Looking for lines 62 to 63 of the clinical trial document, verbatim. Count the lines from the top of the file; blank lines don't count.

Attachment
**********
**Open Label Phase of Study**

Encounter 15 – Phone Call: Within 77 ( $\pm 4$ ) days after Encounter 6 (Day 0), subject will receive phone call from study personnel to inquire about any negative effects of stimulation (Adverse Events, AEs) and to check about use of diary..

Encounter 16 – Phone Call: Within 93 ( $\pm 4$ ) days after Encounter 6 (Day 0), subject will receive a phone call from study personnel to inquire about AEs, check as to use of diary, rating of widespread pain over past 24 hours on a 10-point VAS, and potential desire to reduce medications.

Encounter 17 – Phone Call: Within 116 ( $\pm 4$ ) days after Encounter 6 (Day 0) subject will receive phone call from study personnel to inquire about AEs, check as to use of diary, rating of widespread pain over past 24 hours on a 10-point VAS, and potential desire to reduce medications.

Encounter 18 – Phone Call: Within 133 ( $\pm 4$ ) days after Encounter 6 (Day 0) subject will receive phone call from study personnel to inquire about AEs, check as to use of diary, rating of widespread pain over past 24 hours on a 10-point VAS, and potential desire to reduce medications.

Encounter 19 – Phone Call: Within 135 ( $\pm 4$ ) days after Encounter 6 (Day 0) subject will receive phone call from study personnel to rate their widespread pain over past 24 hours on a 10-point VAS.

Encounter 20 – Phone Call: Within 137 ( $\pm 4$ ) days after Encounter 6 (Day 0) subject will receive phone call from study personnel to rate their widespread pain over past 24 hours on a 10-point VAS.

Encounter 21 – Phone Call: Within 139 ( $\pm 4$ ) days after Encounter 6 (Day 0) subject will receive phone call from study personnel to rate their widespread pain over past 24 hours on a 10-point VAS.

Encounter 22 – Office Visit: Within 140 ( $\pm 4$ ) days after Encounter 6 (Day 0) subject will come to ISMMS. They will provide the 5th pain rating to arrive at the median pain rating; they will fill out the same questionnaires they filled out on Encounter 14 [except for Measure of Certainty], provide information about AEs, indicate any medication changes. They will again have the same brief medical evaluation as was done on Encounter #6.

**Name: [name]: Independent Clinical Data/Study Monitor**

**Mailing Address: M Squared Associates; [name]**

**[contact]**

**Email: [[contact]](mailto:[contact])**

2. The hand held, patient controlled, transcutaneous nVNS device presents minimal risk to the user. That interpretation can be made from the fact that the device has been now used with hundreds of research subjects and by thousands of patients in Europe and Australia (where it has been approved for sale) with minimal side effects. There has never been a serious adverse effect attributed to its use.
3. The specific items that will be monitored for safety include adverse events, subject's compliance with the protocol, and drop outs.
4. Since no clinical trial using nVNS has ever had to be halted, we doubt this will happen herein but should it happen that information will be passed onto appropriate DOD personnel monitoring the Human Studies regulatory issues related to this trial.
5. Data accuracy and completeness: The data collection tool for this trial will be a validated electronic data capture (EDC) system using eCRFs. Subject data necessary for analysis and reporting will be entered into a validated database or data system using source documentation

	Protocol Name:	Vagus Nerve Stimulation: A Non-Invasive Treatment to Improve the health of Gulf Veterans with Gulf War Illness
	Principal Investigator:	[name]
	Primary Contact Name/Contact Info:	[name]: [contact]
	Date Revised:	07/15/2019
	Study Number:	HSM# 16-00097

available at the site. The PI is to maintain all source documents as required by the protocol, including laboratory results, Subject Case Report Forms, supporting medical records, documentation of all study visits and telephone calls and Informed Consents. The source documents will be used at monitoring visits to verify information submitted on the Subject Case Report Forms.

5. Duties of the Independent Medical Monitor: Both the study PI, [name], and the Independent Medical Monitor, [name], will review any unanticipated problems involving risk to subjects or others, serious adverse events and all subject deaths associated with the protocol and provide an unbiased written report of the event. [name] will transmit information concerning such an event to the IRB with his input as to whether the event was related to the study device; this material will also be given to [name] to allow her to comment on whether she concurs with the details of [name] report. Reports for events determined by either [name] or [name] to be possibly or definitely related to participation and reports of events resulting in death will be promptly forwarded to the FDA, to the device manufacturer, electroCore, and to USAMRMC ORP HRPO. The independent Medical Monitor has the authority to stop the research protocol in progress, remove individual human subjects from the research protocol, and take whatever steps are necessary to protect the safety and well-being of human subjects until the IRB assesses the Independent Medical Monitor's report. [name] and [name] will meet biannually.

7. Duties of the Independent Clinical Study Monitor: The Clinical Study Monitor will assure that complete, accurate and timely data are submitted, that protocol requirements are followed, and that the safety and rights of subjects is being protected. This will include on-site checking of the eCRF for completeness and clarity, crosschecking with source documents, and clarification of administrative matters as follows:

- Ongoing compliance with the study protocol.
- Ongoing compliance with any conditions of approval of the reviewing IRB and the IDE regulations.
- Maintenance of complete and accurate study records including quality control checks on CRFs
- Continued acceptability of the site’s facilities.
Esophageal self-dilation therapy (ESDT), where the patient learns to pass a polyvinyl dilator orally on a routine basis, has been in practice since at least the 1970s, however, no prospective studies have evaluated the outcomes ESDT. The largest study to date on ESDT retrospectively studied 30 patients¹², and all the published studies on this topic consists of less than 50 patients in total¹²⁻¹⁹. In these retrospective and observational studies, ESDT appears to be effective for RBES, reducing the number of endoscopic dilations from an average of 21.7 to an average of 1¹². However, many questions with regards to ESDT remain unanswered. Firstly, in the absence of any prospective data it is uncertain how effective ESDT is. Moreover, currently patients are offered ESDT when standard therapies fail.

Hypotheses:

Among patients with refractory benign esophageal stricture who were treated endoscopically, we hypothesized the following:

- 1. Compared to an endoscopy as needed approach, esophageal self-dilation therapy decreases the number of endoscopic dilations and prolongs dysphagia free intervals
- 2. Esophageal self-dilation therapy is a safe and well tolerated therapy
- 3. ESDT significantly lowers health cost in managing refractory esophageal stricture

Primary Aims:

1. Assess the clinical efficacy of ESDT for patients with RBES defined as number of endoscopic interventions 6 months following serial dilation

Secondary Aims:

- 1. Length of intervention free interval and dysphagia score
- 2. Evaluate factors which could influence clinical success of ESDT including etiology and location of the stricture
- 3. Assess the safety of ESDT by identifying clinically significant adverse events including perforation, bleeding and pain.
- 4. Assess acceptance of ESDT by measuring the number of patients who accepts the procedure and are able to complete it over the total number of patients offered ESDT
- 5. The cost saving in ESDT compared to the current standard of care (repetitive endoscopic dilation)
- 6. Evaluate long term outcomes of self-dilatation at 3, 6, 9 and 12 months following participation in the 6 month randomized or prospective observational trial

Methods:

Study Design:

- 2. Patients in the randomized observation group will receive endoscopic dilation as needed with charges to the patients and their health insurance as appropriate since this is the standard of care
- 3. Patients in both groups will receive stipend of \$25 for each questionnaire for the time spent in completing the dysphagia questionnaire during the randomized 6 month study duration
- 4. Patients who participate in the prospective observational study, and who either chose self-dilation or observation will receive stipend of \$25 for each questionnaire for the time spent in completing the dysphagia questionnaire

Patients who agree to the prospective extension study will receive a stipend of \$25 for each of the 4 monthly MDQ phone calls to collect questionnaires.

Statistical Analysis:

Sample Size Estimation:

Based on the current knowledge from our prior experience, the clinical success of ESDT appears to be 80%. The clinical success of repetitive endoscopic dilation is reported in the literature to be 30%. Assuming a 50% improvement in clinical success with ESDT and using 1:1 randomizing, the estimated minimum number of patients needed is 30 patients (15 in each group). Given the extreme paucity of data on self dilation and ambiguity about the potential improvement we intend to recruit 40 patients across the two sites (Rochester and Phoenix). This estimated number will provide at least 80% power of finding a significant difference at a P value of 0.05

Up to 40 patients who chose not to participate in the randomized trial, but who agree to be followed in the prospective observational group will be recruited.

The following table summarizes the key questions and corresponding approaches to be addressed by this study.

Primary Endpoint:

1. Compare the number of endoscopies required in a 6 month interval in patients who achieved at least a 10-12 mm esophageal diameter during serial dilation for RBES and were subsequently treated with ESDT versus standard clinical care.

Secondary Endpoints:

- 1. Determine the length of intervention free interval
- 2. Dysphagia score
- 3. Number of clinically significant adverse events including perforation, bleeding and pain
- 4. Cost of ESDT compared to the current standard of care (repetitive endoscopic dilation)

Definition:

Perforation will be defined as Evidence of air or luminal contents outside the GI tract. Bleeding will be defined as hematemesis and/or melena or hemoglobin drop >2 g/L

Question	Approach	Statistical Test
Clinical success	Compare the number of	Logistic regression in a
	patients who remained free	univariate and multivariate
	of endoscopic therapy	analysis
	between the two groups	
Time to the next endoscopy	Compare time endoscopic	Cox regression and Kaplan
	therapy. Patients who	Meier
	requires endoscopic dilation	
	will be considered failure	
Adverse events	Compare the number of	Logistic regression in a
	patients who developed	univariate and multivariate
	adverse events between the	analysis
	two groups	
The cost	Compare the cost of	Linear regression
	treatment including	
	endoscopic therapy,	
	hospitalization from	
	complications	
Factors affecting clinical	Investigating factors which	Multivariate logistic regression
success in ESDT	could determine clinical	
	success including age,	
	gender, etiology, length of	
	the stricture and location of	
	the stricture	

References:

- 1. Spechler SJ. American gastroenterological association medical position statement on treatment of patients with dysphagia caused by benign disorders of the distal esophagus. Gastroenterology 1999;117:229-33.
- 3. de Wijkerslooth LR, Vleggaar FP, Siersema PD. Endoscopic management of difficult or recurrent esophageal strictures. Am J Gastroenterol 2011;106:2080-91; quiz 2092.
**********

- 4. Cost of ESDT compared to the current standard of care (repetitive endoscopic dilation)

Definition: